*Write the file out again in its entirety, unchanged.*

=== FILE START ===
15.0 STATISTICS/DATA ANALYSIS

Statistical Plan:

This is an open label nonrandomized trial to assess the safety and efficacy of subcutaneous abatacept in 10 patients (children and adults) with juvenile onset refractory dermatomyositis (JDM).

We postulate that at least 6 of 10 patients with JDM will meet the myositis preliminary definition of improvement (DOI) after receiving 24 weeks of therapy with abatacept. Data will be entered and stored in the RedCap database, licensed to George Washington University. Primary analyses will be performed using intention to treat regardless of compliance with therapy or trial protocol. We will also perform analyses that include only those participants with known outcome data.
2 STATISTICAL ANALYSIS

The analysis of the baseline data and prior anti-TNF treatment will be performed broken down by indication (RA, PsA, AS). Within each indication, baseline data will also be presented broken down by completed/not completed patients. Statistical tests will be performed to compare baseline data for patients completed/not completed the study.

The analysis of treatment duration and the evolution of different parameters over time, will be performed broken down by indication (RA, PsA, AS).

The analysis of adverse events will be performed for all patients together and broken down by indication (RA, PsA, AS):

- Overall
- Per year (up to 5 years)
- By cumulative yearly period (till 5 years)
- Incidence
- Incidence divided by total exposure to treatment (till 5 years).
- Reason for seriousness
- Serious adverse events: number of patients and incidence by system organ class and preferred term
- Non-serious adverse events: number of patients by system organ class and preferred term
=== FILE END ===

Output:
15.0 STATISTICS/DATA ANALYSIS

Statistical Plan:

This is an open label nonrandomized trial to assess the safety and efficacy of subcutaneous abatacept in 10 patients (children and adults) with juvenile onset refractory dermatomyositis (JDM).

We postulate that at least 6 of 10 patients with JDM will meet the myositis preliminary definition of improvement (DOI) after receiving 24 weeks of therapy with abatacept. Data will be entered and stored in the RedCap database, licensed to George Washington University. Primary analyses will be performed using intention to treat regardless of compliance with therapy or trial protocol. We will also perform analyses that include only those participants with known outcome data.
2 STATISTICAL ANALYSIS

The analysis of the baseline data and prior anti-TNF treatment will be performed broken down by indication (RA, PsA, AS). Within each indication, baseline data will also be presented broken down by completed/not completed patients. Statistical tests will be performed to compare baseline data for patients completed/not completed the study.

The analysis of treatment duration and the evolution of different parameters over time, will be performed broken down by indication (RA, PsA, AS).

The analysis of adverse events will be performed for all patients together and broken down by indication (RA, PsA, AS):

- Overall
- Per year (up to 5 years)
- By cumulative yearly period (till 5 years)
- Incidence
- Incidence divided by total exposure to treatment (till 5 years).
- Reason for seriousness
- Serious adverse events: number of patients and incidence by system organ class and preferred term
- Non-serious adverse events: number of patients by system organ class and preferred term